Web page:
Thus, Judge Easterbrook of the Seventh Circuit, writing the opinion in the 2000 wine-shipping case of Bridenbaugh v. Freeman-Wilson, 227 F.3d 848 (7th Cir. 2000), cast the question before the Court as follows: “This case pits the twenty-first amendment, which appears in the Constitution, against the ‘dormant commerce clause,’ which does not. . . . [The 21st Amendment] directly authorizes state control over imports, while the premise of dormant commerce clause jurisprudence is an inference that the grant of power to Congress in Art. I § 8 cl.3 implies a limitation on state authority over the same subject.”

    Since the commerce clause came first and the 21st Amendment came later, the two clauses, read in concert with one another, would provide that Congress shall have the exclusive power to regulate commerce among the states except insofar as the regulations pertain to “[t]he transportation or importation into any State, Territory, or possession of the United States for delivery or use therein of intoxicating liquors.” The 21st Amendment gives the states non-exclusive regulatory authority in that sphere.

    The current state of the law following the Supreme Court’s interstate wine-shipping case is that the states do indeed have this regulatory authority but if they exercise it must do so on a non-discriminatory basis. I.e., they may ban all wine shipments, but cannot ban wine shipments originating in some states but not others.

    The ideal solution from a policy perspective would be to repeal Section 2 of the 21st Amendment. But these days, when people don’t like what the Constitution says, they tend to ask the courts to rule that it says something else, rather than jump through the hoops of actually amending it. This is one of the main reasons that there are hardly any Americans left today who can distinguish between their interpretation of what the Constitution says and their opinion of what the law should be.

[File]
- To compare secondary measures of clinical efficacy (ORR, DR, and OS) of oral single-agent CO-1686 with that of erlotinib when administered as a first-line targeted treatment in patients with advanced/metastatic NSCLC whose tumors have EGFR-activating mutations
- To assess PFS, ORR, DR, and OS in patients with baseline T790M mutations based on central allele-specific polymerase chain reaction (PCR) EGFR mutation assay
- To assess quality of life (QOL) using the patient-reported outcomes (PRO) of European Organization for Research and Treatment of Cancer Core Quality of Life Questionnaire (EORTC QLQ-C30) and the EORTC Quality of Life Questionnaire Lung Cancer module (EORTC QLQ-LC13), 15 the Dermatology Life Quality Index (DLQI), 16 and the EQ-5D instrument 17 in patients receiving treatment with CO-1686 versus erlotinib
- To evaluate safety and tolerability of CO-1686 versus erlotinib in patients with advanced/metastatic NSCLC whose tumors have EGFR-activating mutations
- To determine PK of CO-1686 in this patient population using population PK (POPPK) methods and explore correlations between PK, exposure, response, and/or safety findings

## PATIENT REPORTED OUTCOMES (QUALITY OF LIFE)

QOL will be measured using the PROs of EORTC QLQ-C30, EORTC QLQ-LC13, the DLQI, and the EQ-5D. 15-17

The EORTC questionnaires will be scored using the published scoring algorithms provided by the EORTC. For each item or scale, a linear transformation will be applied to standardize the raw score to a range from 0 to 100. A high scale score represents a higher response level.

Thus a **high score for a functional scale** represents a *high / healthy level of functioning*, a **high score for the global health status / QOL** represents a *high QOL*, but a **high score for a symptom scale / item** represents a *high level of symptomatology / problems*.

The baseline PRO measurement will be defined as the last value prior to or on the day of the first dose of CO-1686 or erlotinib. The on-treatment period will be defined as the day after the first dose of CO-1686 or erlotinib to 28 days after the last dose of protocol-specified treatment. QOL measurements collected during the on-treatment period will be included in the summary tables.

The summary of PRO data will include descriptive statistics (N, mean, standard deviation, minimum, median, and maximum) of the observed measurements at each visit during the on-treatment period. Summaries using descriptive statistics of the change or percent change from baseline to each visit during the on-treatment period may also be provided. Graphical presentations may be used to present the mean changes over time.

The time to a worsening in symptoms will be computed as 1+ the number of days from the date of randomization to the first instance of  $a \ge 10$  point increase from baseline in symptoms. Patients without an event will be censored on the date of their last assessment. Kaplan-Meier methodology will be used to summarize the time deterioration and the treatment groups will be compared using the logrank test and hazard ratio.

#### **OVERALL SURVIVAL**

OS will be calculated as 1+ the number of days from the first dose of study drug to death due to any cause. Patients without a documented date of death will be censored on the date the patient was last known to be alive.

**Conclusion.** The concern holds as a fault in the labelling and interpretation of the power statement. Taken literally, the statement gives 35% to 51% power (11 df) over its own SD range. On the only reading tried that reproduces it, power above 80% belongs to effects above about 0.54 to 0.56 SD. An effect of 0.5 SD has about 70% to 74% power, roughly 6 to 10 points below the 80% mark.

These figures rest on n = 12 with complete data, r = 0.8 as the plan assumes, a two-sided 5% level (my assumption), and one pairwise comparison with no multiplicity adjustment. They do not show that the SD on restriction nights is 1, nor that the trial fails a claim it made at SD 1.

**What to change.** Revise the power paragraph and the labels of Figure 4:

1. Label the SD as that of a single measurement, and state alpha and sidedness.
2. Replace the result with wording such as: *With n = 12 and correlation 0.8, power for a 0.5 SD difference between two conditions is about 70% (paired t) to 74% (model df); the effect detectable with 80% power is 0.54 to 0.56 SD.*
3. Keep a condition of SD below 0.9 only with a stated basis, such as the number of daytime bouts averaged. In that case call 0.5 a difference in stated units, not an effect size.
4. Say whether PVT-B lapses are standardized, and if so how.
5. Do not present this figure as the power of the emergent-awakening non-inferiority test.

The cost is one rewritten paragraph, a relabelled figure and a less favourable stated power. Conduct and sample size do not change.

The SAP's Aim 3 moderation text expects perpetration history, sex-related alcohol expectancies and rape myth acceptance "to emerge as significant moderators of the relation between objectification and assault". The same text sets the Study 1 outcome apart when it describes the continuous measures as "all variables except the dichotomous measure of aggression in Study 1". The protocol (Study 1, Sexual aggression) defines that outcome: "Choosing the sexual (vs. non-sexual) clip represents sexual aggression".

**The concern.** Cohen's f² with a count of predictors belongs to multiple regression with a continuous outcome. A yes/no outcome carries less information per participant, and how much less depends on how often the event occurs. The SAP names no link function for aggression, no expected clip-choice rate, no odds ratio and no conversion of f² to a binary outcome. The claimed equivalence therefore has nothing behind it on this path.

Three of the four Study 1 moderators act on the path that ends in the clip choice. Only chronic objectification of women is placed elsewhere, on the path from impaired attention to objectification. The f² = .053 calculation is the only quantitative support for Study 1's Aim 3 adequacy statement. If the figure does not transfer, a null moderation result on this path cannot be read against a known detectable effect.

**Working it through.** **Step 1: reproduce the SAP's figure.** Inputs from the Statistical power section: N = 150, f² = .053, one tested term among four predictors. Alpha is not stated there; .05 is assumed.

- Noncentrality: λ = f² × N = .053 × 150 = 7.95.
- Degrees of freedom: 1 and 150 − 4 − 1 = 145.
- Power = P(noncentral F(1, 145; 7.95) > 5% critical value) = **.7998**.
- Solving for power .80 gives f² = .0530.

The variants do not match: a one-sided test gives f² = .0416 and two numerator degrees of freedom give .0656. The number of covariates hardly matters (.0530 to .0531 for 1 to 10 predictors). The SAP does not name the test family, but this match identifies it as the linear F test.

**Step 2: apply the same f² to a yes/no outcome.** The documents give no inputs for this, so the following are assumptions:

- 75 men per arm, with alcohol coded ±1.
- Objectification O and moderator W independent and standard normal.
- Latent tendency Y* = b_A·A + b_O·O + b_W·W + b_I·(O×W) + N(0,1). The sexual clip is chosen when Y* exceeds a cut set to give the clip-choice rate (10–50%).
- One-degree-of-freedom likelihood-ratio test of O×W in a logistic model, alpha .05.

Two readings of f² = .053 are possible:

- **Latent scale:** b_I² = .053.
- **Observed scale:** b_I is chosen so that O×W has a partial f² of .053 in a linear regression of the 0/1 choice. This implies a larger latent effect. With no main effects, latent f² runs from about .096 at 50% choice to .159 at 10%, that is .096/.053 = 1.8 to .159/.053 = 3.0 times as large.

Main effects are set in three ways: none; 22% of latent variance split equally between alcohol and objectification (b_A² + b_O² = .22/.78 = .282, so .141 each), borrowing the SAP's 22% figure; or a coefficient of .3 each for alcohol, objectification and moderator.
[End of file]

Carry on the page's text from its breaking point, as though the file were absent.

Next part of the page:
2. Thomas says:

    Thanks, Keith, for a most lucid and explanatory comment.
    Not being either a constitutional or otherwise lawyer, like most others concerned with this issue, I am one of those Americans who can’t distinguish between interpretation and opinion. Here’s what I hang on in your comment:
    “The ideal solution from a policy perspective would be to repeal Section 2 of the 21st Amendment.”
    That’s exactly what I believe should be the aim of organizations trying to make headway on this issue; either that, or eviscerate the meaning of the dormant commerce clause, as it surely seems to apply to all legal commerce except that which is regulated and excise taxed.
    Without a clear amendment, this will remain a battle with a consistent loser because, as you further say:
    “But these days, when people don’t like what the Constitution says, they tend to ask the courts to rule that it says something else…”
    Which is exactly the tactic of the WSWA.
    In the 2005 Granholm decision, I remember that Justice Kennedy explicitly pointed out the exceptional nature of alcohol, hinting that the present Supremes aren’t about to agree that the 21st Amendment contradicts anything in or as a clause within the Constitution.
    That says to me that the only solution is an Amendment to amend the 21st. Other than that, it will be taxpayer dollars fighting court battles with WSWA-sponsored legislation across the nation and back for who knows how long.
    I’m getting tired of following the argument, as it has taken on a drone familiarity.
    By the way, how are the wine fori going these days? Talk about droning…

  3. Thomas says:


    If you are still with this, I have a couple of questions, not for argument sake, but for clarification.

    You stated: “If the 21st Amendment indeed contradicts an earlier constitutional clause, we must regard that clause as amended out of the Constitution to the extent of the contradiction.”

    If this is true, and if an amendment can be worded so as to omit a specific reference yet still contradict and null a specific clause, what assurance is there that the complete congress understood what they were amending and, more important, that the ratification process went ahead without prejudice or ignorance?

    Plus, if it is true, why did the Supreme Court even waste its time claiming that there is a constitutional issue. If the passage of the 21st Amendment already singled out alcohol as a special commerce not to enjoy the same benefits as other interstate commerce, then why would one any facet of the commerce clause apply while the rest does not?

  4. Keith L. says:

    Groan. I had a nice response written out which my browser gobbled up when I forgot to do the math question.